On the cusp of Sixty
I’ve been told that sixty is the new fifty. People also tried to convince me that brown was the new black. It is what it is, as the next decade approaches with warp speed. The rounded numbers remind me that
time, even heart-breaking time passes. I have come through what I expect will be the most difficult decade of my life. (The aftermath of a tragedy that took three young lives.) Though heart-scarred, the calling on my life to a greater beauty, gives me an optimistic caution to proceed with a keep-on-walking hope, and a smile.
“ It has been said, ‘time heals all wounds.’ I do not agree. The wounds remain. In time, the mind, protecting its sanity, covers them with scar tissue and the pain lessens. But it is never gone.”
― Rose Kennedy
My grand-daughter (age 8) sent a lovely poem by snail mail that arrived on time, the first verse gives her summation of her view. Simply stated:
Here comes your birthday, you’re getting old, You’re also getting very bold What a great gramma you’ve become How I wish I could stick up my thumb!
I take that last line as a thumbs up. She states my desire to face the future with a boldness, with an expectancy that there is still much beauty in this world, and I want to participate, not spectate.
“The time is ripe for looking back over the day, the week, the year, and trying to figure out where we have come from and where we are going to, for sifting through the things we have done and the things we have left undone for a clue to who we are and who, for better or worse, we are becoming. But again and again we avoid the long thoughts….We cling to the present out of wariness of the past. And why not, after all? We get confused. We need such escape as we can find. But there is a deeper need yet, I think, and that is the need—not all the time, surely, but from time to time—to enter that still room within us all where the past lives on as a part of the present, where the dead are alive again, where we are most alive ourselves to turnings and to where our journeys have brought us. The name of the room is Remember—the room where with patience, with charity, with quietness of heart, we remember consciously to remember the lives we have lived.”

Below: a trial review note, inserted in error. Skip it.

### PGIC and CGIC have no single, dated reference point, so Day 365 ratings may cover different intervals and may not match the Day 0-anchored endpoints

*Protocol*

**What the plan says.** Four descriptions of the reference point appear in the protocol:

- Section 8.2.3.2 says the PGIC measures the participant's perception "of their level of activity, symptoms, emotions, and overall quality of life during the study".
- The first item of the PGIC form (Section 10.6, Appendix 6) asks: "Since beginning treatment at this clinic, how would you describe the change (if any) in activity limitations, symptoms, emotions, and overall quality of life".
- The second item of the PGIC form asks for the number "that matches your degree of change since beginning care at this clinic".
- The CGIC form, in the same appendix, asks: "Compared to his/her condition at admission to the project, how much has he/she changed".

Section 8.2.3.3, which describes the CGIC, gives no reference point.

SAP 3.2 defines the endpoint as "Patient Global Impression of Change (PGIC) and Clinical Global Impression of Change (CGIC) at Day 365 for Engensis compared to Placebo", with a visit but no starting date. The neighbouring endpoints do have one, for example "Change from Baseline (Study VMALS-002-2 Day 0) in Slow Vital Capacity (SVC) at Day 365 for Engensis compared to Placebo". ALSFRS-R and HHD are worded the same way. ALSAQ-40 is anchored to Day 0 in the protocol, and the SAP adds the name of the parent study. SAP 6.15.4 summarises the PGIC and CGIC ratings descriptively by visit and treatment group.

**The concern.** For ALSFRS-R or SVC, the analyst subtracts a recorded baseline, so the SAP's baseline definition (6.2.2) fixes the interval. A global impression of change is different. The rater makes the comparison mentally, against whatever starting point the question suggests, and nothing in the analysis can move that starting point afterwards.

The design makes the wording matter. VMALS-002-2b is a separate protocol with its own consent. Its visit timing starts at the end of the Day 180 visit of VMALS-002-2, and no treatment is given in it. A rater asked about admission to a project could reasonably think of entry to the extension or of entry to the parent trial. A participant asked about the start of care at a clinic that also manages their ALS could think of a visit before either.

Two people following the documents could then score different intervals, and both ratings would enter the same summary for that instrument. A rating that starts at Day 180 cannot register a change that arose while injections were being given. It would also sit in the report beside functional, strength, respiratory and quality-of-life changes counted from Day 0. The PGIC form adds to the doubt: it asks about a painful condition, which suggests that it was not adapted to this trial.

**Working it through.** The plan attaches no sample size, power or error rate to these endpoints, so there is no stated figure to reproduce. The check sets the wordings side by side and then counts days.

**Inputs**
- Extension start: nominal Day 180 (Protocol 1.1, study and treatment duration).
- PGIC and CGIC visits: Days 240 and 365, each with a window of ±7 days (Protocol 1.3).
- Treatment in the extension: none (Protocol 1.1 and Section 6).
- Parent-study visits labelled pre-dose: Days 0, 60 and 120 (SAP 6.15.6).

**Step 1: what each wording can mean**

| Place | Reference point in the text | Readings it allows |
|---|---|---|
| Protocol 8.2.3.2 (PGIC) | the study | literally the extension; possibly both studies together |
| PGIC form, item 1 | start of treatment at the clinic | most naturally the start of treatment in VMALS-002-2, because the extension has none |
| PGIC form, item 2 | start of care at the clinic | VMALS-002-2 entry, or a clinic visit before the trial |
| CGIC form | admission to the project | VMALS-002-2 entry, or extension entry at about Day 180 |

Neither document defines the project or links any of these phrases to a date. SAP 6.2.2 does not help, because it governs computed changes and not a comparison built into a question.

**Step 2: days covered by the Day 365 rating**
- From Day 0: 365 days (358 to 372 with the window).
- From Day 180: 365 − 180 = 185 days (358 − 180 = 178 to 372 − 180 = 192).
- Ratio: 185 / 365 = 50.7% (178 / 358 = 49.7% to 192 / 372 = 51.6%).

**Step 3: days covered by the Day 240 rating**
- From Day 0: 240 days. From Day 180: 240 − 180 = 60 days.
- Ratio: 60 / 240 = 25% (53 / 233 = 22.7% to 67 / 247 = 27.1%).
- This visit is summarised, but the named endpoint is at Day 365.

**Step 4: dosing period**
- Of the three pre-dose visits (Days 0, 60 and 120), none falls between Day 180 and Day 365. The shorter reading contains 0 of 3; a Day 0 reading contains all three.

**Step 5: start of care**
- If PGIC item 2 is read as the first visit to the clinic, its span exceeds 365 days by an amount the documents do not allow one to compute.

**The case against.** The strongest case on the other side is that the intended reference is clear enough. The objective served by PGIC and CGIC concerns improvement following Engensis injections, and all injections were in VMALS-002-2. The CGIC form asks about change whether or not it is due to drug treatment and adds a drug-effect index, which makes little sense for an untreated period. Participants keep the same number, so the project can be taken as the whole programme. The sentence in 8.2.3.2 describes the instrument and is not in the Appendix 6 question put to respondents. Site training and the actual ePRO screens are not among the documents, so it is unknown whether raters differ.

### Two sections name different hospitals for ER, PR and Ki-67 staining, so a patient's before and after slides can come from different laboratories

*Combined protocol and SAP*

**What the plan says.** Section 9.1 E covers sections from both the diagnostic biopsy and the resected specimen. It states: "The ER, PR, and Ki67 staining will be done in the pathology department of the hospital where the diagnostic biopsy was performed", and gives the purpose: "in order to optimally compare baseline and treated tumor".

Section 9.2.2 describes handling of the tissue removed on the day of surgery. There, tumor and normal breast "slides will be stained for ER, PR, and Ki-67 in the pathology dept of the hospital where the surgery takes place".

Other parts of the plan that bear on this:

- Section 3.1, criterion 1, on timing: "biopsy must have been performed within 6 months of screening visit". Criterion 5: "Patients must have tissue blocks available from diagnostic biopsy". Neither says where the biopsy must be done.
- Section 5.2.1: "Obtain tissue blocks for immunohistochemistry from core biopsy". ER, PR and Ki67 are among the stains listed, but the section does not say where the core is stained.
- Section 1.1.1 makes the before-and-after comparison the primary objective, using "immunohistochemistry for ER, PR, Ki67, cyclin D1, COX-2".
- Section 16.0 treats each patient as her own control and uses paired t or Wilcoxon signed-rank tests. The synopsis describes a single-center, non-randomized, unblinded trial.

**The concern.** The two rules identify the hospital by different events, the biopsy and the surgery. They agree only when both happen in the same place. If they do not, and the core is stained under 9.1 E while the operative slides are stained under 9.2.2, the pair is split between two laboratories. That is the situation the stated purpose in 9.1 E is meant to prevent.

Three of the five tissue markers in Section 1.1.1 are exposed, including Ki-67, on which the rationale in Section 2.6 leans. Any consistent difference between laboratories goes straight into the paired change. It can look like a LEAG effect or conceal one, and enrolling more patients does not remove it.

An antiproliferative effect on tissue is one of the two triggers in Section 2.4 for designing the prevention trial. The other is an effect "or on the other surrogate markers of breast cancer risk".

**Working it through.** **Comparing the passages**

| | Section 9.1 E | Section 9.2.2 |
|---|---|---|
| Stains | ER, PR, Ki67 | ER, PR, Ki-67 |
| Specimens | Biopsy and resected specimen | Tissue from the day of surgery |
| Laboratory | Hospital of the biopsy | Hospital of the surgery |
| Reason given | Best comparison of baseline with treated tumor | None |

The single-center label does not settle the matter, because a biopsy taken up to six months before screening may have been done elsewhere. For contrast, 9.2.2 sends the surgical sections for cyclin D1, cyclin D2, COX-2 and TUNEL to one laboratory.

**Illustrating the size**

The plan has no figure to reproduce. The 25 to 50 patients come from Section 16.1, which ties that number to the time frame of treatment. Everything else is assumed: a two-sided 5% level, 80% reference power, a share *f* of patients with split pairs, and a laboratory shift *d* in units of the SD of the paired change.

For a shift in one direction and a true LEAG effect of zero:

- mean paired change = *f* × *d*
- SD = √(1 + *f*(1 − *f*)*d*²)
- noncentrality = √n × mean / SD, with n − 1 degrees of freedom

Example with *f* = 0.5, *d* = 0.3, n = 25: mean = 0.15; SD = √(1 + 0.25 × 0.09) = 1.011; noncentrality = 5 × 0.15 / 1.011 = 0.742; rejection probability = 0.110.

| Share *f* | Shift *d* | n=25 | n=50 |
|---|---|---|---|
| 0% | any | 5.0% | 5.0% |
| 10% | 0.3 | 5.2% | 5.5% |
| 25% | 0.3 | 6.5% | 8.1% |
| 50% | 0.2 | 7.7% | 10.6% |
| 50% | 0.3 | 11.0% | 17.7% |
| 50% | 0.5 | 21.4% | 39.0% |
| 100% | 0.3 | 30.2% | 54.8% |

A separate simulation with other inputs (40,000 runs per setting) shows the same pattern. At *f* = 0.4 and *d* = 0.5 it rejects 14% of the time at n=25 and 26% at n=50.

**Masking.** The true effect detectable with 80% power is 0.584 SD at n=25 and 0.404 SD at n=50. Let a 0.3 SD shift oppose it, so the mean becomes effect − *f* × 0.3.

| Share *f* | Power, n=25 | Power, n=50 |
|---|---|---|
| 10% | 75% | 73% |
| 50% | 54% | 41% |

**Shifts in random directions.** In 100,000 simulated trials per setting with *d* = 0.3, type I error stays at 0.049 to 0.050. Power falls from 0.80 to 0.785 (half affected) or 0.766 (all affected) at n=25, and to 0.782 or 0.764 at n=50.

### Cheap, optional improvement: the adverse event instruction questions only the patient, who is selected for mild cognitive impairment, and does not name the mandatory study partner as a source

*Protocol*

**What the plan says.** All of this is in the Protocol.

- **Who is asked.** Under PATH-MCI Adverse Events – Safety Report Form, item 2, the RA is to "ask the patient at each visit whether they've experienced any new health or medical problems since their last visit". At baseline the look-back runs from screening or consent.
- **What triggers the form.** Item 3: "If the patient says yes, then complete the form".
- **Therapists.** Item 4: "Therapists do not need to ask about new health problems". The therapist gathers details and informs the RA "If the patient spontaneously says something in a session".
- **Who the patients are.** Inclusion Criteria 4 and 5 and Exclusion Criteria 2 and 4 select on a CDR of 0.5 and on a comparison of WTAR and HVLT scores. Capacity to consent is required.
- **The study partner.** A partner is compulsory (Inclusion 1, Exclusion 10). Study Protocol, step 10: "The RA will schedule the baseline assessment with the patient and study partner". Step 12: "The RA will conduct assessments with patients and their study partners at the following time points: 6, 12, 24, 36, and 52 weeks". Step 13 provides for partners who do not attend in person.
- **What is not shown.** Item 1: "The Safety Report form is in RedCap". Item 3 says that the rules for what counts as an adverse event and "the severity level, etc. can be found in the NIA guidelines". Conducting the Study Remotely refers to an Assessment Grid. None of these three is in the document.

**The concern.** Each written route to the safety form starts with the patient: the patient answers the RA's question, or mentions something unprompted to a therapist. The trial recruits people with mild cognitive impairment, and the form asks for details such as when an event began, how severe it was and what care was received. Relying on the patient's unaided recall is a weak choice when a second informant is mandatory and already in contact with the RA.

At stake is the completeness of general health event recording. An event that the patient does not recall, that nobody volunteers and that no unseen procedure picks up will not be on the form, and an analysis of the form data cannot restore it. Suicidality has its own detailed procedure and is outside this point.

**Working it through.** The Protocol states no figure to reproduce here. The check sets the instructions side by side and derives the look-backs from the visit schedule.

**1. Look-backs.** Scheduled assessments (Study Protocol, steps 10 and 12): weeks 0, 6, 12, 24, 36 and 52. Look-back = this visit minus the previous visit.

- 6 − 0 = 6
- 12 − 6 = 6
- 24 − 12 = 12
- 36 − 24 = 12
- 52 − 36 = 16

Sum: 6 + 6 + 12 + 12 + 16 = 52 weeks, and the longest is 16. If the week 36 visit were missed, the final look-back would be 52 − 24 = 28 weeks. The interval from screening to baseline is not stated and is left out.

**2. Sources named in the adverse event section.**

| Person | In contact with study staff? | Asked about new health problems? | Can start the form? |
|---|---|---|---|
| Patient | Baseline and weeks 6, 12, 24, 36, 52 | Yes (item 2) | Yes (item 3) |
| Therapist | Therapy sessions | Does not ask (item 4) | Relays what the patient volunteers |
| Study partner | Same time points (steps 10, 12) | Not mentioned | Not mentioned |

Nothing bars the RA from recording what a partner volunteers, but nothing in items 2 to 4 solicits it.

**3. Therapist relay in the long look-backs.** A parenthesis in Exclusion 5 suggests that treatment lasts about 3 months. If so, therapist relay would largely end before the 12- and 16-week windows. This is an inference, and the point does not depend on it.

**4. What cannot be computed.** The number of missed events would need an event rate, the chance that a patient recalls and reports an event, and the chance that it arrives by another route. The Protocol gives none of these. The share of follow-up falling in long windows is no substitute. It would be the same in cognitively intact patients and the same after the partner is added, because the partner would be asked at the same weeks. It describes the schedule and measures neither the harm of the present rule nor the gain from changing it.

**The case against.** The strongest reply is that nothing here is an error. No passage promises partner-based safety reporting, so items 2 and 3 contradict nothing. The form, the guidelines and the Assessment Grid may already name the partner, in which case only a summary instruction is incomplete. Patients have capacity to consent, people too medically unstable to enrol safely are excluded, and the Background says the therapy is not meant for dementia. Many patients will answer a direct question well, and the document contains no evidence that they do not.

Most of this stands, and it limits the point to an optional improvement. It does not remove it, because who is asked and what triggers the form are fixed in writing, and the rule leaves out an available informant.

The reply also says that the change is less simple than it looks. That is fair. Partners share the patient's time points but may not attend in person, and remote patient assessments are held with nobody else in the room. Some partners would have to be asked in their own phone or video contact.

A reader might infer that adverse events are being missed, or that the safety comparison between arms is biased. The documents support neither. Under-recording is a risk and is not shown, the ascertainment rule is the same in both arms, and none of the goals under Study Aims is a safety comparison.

― Frederick Buechner, A Room Called Remember: Uncollected Pieces
“We all have an inner voice, our personal whisper from the universe. All we have to do is listen—feel and sense it with an open heart. Sometimes it whispers of intuition or precognition. Other times, it whispers an awareness, a remembrance from another plane. Dare to listen. Dare to hear with your heart.”
― C.J. Heck, Bits and Pieces: Short Stories from a Writer’s Soul
My journey has brought me to this day, this age and I share with the sentiment found in first Samuel (7:12) to say “Thus far has the Lord helped us/me.”